Things You'll Need
Catmints (Nepeta spp.), with their scalloped silvery-green leaves and stalks of small lavender-blue, pink or white flowers, provide waves of cooling colors between hotter-hued blooms in your garden. From diminutive 8-inch plants to towering 4-foot varieties, they bloom in late spring and summer. Catmints grow in U.S. Department of Agriculture plant hardiness zones 3 through 10, depending on the species. Catmints often stop blooming and turn floppy in midsummer, but you can shear them to encourage another flush of flowers.
Check plants before pruning or cutting for signs of powdery mildew, such as white spores and deformed shoot tips or flowers. Disinfect your pruning shears between cuts, if you notice signs of the fungus, by dipping the blades of those shears in a mixture of 1 part bleach to 9 parts of water.
Snip off the top one-half to two-thirds of the catmint's stems, using pruning shears, in midsummer after the plant has finished blooming and when it has recently been watered. Leave the faded flowering shoots on the plants after they finish blooming for the second time in late summer or early fall. When the foliage dies back after frosts or snow, allow it to remain in place until spring.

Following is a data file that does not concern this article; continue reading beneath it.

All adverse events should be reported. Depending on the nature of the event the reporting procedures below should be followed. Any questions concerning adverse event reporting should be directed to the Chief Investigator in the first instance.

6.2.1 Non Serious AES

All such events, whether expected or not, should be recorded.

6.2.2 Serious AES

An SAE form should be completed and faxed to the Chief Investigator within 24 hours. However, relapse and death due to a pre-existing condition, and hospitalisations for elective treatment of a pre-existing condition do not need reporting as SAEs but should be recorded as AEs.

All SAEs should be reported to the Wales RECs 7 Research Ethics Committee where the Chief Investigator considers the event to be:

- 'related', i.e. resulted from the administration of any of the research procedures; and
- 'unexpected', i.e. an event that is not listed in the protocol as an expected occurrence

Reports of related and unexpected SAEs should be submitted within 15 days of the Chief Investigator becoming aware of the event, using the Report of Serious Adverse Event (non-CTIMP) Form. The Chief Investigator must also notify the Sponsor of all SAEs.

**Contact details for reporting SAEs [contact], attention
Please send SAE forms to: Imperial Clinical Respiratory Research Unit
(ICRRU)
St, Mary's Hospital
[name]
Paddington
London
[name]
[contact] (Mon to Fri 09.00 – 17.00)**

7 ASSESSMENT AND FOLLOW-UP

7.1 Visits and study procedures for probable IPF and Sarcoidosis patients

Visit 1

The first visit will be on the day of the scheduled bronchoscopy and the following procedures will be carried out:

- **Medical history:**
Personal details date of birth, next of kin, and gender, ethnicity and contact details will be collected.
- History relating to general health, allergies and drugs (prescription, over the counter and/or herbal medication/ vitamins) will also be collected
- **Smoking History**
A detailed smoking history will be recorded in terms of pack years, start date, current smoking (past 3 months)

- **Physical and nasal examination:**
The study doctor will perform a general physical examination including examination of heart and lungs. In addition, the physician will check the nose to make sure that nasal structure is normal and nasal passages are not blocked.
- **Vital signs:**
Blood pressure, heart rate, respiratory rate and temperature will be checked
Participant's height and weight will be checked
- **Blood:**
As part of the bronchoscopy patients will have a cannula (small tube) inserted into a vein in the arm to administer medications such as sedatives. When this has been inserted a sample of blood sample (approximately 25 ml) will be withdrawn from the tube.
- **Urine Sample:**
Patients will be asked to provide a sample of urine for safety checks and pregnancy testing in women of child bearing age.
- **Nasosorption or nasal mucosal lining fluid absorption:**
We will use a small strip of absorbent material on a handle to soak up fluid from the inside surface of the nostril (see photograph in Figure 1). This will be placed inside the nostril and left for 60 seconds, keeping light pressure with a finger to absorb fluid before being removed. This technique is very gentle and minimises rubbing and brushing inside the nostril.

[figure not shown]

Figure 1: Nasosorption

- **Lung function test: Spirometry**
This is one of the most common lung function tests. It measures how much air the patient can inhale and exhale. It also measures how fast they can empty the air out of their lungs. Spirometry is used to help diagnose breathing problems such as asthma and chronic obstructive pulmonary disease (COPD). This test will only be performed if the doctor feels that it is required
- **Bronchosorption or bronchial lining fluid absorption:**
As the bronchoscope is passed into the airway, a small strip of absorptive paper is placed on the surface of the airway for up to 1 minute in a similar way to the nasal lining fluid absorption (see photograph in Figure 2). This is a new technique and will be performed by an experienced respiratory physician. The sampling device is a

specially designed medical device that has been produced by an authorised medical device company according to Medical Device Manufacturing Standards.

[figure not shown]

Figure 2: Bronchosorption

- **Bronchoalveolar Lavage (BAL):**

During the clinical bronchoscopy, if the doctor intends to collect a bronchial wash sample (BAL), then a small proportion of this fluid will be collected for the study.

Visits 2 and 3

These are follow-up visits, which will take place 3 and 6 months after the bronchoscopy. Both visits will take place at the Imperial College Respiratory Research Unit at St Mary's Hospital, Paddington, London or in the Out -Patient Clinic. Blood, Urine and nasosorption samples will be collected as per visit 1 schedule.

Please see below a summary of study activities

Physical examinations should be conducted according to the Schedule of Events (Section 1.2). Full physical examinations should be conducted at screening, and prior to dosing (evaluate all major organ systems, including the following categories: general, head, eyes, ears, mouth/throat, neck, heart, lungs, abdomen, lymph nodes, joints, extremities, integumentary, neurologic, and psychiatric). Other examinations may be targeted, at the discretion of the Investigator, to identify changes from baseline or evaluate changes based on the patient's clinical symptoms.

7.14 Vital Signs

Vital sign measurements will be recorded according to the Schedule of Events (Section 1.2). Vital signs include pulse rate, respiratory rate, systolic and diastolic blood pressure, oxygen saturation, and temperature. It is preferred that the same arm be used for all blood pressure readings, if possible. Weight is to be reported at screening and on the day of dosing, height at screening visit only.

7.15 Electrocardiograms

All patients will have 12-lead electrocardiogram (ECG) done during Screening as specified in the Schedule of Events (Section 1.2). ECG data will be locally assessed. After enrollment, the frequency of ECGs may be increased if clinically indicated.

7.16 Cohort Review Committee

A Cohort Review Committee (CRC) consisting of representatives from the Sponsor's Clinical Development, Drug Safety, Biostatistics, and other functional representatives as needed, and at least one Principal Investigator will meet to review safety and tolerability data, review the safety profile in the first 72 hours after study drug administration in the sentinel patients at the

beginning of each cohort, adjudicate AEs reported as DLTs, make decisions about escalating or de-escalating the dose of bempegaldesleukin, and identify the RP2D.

Prune all of the winter-killed growth off the catmint in early spring, cutting entirely dead shoots all the way back to the ground and others back into the green growth just below the brown tips. In higher USDA zones, where the plants may not die back, cut the previous year's shoots back to the ground to make room for new ones.
Plants that are clipped in late summer or fall will try to make new growth, causing them to be more easily damaged by frost. Do not trim the plants after late summer. After the plants die back, their shriveled foliage provides a natural mulch to shield the roots during the coldest months. Sterilize pruning tools with a bleach solution before and after use, even if you don't have visible signs of disease on your plants.
Related to catnip (Nepeta cataria), which grows in USDA zones 3 to 10, catmints are attractive to cats. If your cats insist on rolling in the plants, push sticks into the ground around those plants -- leaving the top 2 inches of the sticks protruding -- to discourage such behavior.
- Perennial All-Stars; Jeff Cox
- Midwest Cottage Gardening; Frances Manos
- Cornell University: Catmint
- University of Illinois Extension: Catmint
- University of Illinois Extension: Powdery Mildew
- The Organic Gardener's Handbook of Natural Insect and Disease Control; Barbara W. Ellis, et al.
- Chicago Botanic Garden: Catmint
- The New Sunset Western Garden Book; Kathleen Norris Brenzel, Editor
- The Plant Book; Susan Page and Margaret Olds
- Perennials for Northern California; Bob Tanem and Don Williamson
A former master gardener with a Bachelor of Arts in writing from Houghton College, Audrey Stallsmith has had three gardening-related mysteries published by WaterBrook Press, a division of Random House. Her articles or photos have also appeared in such publications as Birds & Blooms, Horticulture and Backwoods Home.